When we hear of algorithms, we often think of major tech companies like Google, Facebook, and Amazon, which use them constantly to aid our internet experience. We might also think of robotics, advanced maths, or even artificial intelligence. Whilst the code within an algorithm might be overtly complicated, an algorithm, at its core and most basic definition, is simply a set of rules designed to complete a clearly defined task. 

In the Forex trading world, algorithms have found a very wide range of uses and great popularity. Traders have been able to confidently leverage algorithms to work for them, by assigning actions to rules relating to price, quantity, or timing.

How many different algorithmic trading strategies are there?

Now, you can choose to take the following information however you wish. For some, these 16 different strategies for algorithmic trading might be overwhelming, but for those who are really keen to make a success of their Forex adventure, this is a huge opportunity.

  • Statistical 
  • Auto-hedging 
  • Forex scalping 
  • High-frequency trading
  • Direct market access 
  • Trend-following / Price action
  • Trend-following momentum
  • Mean reversion system / Average price
  • Statistical arbitrage
  • Iceberging
  • Stealth
  • Market-making
  • Machine learning AI
  • News-based
  • Market sentiment
  • Arbitrage

If you’re curious to learn what each of these strategies involves, we encourage you to do some further research, regardless of how technical and time-consuming it may be. The more you know in this trading world, the better. Let’s explore more of the what and the why of algorithmic trading.

Why is automation so important to Forex trading?

The market moves quicker than most of us can react, and since most of us physically can’t be glued to the charts and market movements 24/7, we need some backup support. Algorithmic trading solves this issue, allowing traders to automate various processes and regain their precious time. Automation not only has time benefits, it’s also cost-saving, as algorithms can be pre-programmed to execute transactions in a more efficient way. Manual execution typically isn’t fast enough to compete with this.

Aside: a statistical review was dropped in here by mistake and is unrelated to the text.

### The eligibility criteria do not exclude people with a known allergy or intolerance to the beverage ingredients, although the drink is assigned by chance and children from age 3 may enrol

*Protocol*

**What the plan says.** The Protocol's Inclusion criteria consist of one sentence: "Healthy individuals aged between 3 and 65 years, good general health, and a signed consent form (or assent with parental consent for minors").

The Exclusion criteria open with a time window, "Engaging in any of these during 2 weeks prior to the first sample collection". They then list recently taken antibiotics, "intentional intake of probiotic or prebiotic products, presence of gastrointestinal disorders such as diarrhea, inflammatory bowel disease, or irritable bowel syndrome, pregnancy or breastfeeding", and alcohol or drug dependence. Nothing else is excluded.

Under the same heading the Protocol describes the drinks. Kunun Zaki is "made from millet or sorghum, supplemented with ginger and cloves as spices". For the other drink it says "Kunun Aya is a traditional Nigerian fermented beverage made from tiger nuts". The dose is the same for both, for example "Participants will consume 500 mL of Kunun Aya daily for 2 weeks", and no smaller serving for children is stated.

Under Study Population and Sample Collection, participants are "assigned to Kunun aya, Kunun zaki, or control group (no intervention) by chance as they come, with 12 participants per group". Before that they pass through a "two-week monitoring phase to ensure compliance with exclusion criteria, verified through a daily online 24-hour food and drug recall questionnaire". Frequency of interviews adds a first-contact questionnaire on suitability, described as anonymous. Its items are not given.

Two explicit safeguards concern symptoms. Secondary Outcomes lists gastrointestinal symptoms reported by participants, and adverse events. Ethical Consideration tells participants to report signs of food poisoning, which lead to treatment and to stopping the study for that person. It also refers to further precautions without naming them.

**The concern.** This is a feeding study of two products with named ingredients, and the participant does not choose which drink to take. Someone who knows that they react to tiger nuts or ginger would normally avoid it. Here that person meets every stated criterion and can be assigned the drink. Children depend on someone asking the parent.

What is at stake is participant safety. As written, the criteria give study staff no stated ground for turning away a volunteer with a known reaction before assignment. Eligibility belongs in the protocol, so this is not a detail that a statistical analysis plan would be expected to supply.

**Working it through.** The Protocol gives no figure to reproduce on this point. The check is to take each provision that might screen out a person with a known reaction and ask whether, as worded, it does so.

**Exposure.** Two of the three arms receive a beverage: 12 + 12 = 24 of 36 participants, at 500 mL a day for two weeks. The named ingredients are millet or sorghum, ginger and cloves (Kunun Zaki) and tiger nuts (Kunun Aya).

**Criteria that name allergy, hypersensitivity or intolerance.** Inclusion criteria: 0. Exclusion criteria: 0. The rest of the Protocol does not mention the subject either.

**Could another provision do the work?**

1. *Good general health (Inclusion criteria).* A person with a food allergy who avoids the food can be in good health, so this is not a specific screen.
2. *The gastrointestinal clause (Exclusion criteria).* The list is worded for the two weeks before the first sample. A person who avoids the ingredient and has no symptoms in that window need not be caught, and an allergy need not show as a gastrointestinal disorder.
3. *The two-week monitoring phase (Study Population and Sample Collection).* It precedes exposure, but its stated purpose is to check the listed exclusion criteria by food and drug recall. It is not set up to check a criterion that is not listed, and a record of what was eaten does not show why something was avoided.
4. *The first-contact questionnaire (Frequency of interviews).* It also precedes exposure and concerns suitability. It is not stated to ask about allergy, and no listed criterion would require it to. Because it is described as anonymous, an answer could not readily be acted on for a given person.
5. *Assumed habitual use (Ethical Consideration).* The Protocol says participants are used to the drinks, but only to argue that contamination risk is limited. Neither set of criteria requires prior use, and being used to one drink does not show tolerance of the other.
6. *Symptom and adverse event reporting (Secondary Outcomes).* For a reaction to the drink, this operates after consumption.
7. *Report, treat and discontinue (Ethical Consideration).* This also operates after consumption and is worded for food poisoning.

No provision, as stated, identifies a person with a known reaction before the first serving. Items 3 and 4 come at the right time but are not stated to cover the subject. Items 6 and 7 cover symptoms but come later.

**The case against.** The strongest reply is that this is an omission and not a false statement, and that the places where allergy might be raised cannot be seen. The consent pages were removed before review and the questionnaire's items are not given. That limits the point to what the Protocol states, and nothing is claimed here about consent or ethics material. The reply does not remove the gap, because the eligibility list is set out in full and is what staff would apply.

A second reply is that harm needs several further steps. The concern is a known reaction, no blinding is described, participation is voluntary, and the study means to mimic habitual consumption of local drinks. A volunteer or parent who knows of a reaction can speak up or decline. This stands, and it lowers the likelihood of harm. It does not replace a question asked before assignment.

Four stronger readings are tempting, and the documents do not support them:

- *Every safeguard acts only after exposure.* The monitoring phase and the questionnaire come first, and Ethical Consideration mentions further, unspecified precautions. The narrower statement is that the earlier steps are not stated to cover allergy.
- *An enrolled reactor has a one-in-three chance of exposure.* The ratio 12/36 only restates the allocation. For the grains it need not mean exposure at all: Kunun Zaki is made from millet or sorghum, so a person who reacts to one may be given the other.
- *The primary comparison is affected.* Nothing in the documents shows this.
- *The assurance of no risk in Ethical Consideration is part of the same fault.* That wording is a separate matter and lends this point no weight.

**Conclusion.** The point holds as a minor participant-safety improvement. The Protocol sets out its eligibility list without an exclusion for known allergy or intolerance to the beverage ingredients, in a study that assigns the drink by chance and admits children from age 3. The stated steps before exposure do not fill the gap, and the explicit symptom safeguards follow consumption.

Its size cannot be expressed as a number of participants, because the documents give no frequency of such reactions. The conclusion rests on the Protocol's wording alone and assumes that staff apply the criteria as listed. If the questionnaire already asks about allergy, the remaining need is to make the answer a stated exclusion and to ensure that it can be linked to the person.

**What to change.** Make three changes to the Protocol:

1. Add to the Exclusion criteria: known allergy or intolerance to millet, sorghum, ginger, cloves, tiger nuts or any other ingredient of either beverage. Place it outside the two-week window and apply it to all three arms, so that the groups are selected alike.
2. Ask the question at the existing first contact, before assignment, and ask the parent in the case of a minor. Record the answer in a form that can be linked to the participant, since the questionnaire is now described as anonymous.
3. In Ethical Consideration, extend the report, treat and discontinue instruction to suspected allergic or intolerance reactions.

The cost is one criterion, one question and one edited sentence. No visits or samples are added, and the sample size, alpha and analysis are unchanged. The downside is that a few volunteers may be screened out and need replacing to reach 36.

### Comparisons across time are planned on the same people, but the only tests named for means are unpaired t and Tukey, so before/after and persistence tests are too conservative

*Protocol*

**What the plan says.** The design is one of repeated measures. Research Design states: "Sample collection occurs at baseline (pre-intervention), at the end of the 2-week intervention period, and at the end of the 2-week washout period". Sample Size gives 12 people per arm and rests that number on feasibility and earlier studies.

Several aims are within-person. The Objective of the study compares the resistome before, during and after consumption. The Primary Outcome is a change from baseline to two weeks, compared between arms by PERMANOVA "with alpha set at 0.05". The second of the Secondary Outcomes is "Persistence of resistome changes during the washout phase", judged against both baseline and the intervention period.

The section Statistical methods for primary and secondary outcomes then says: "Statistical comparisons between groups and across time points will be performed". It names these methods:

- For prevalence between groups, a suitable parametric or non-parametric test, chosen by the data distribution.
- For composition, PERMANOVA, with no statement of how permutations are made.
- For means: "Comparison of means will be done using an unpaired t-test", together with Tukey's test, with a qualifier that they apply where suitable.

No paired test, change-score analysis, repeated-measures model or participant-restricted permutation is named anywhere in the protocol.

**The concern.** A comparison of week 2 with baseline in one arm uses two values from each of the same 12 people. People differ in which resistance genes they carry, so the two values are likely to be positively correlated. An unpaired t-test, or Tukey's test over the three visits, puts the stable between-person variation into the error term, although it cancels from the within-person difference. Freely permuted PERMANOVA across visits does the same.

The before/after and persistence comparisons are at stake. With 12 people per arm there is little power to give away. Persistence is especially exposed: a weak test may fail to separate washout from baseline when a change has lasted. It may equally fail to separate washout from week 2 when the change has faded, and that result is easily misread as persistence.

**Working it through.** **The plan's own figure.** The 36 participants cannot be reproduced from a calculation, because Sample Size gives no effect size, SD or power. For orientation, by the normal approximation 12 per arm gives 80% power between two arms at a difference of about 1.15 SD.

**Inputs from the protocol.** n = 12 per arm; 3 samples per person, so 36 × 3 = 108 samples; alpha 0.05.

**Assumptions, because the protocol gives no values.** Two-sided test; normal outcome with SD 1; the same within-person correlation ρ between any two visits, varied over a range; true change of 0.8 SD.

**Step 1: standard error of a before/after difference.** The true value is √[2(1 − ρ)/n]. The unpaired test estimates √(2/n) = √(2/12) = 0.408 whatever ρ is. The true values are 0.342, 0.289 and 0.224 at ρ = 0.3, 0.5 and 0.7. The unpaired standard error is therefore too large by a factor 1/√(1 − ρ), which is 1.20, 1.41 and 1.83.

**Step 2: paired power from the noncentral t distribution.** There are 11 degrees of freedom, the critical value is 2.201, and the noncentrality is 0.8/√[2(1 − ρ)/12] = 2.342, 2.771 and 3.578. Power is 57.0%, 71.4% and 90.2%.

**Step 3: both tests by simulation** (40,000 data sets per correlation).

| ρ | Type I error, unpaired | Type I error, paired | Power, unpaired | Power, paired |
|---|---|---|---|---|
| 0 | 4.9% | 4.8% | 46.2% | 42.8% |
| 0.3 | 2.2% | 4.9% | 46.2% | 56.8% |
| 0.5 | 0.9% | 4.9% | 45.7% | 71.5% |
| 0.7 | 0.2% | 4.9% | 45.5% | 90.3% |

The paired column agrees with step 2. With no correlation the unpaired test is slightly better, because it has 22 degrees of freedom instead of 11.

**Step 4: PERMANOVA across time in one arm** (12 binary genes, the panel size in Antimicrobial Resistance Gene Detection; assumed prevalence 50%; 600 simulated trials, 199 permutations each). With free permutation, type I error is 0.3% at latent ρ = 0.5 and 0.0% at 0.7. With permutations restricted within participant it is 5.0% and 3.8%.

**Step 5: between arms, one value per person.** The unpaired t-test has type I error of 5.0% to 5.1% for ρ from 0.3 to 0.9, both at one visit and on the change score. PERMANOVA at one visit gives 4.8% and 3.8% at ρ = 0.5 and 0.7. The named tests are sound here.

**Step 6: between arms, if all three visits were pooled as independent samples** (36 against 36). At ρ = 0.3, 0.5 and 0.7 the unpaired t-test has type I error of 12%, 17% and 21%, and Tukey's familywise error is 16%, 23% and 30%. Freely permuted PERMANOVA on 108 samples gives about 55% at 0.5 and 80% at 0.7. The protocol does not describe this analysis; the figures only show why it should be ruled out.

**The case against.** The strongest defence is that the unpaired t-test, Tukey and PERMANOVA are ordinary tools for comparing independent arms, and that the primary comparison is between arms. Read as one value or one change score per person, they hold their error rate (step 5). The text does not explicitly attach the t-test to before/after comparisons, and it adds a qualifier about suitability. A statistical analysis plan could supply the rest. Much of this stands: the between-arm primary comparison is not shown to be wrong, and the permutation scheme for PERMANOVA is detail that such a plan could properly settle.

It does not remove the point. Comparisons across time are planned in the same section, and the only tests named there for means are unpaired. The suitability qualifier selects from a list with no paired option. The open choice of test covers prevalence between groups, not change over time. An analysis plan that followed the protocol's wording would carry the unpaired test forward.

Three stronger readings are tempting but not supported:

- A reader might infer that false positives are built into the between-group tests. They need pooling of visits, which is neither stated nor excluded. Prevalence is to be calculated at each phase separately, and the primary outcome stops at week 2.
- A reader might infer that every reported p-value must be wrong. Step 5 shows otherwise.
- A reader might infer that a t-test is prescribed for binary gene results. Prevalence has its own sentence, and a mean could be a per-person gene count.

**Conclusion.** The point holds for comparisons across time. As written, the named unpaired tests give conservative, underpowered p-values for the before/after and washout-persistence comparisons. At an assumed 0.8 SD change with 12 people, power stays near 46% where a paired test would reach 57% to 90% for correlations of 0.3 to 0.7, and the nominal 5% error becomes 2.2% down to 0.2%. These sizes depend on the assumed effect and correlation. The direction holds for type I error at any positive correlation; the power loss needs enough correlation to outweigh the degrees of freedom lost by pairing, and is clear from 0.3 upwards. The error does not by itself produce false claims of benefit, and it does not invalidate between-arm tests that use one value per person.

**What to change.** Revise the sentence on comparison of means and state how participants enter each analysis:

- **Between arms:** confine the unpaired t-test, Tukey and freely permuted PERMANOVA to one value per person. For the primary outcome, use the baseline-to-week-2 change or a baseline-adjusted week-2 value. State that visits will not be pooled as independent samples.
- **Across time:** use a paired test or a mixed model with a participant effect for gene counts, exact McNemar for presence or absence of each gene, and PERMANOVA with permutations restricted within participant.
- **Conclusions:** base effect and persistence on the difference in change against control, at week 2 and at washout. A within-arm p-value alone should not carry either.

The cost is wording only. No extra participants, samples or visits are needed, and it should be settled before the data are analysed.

Now, not all traders are regular Joes, in fact, most of the activity taking place in Forex comes from financial institutions, such as banks. What you might not realise is that the entire Forex market is actually facilitated by banks, who play both sides, performing the trades for their clients in return for a spread, and by hiring their own traders to speculate and trade in the market too. Since they are so heavily involved in the Forex world, it only makes sense that they are the most algorithmically inclined party in the market. By applying algorithms, banks can reduce their exposure to risk, buy and sell currencies to maintain consistent liquidity, and rapidly interpret data and respond to it faster than any human could (which makes arbitrage much easier). 

Is algorithmic trading in Forex risky?

In any marketplace, there are risks, and Forex is no different, however, rather than increase risk, algorithms are designed, at the basic level, to mitigate that risk. It’s not a perfect system though. If everyone is using algorithms, who is winning and who is losing? If the most powerful institutions develop or acquire the best technology and data, their seemingly unfair advantage would cause large changes to the way in which competitors trade. This would lead to liquidity issues and the algorithms would have to try and find new ways to behave in order to mitigate risks from the new circumstances.

What this means, in simplified terms, is that algorithms could cause a market crash. They could drive changes that they are not prepared to respond to, leading to a negative spiral. This possible eventuality means that algorithmic trading must still be monitored by people and suspended when the market is extra volatile, though a mass suspension of algorithmic trading could also cause a market crash! Let’s hope for neither occurrence.

The risks are there to be seen, and Forex is evidently quite fragile, but risks exist whether you decide to trade algorithmically or not. All you can hope for is that your strategy and efforts will return solid profits while mitigating your risk. 


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